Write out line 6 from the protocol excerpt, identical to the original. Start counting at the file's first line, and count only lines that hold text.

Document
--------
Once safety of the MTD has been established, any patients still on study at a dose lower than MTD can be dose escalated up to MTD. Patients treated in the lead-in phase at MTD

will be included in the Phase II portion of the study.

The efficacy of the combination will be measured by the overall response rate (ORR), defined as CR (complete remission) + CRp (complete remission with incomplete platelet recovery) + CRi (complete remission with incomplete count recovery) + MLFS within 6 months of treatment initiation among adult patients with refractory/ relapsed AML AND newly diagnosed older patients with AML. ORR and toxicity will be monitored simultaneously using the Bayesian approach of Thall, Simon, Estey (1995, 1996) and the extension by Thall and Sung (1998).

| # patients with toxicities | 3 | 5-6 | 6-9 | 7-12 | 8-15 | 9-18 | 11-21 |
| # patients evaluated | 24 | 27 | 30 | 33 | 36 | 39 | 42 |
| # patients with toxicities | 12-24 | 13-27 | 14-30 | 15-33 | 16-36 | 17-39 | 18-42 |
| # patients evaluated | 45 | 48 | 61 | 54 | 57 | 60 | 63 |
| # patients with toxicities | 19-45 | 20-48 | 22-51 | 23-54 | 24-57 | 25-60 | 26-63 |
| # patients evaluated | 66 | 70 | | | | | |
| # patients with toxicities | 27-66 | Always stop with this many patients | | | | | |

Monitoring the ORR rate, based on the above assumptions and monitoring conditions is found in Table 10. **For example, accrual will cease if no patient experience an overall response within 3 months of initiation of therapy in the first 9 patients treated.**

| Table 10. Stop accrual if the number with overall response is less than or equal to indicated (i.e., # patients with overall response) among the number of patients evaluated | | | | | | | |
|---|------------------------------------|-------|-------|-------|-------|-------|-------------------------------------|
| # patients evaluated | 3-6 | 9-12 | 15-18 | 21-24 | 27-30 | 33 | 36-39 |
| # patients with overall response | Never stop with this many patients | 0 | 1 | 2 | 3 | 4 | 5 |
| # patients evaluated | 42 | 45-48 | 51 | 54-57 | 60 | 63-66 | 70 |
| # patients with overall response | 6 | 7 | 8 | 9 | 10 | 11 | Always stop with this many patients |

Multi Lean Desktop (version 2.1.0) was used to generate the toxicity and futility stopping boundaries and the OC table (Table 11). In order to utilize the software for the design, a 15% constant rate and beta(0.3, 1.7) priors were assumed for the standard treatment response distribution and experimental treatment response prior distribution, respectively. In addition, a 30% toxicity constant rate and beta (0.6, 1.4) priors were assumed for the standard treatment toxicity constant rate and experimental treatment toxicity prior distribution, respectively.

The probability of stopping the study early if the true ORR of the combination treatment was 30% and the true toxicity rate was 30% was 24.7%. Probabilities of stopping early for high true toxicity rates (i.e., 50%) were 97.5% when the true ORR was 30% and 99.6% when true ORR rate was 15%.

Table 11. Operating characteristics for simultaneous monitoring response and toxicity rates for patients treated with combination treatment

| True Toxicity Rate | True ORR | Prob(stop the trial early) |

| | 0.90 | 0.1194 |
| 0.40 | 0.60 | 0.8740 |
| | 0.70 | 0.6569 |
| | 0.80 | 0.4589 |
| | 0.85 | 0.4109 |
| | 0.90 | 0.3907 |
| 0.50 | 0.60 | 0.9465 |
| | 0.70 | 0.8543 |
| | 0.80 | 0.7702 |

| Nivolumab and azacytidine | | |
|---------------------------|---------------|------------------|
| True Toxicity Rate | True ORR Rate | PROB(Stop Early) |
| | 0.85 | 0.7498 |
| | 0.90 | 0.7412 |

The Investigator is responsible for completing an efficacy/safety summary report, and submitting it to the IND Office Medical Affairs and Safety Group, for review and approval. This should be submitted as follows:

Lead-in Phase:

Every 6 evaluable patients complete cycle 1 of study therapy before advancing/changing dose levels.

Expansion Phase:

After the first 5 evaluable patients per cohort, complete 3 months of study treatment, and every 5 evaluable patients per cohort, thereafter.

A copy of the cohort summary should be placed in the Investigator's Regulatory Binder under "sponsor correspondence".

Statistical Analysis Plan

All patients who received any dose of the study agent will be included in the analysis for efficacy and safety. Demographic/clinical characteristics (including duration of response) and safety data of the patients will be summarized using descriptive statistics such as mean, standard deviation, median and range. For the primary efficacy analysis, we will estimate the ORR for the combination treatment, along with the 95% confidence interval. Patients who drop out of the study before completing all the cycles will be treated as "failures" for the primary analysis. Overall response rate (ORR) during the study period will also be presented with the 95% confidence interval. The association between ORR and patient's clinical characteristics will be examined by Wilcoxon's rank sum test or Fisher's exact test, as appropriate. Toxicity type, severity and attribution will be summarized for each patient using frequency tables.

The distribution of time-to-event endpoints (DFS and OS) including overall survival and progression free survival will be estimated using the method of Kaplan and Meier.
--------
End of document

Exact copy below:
| # patients with toxicities | 12-24 | 13-27 | 14-30 | 15-33 | 16-36 | 17-39 | 18-42 |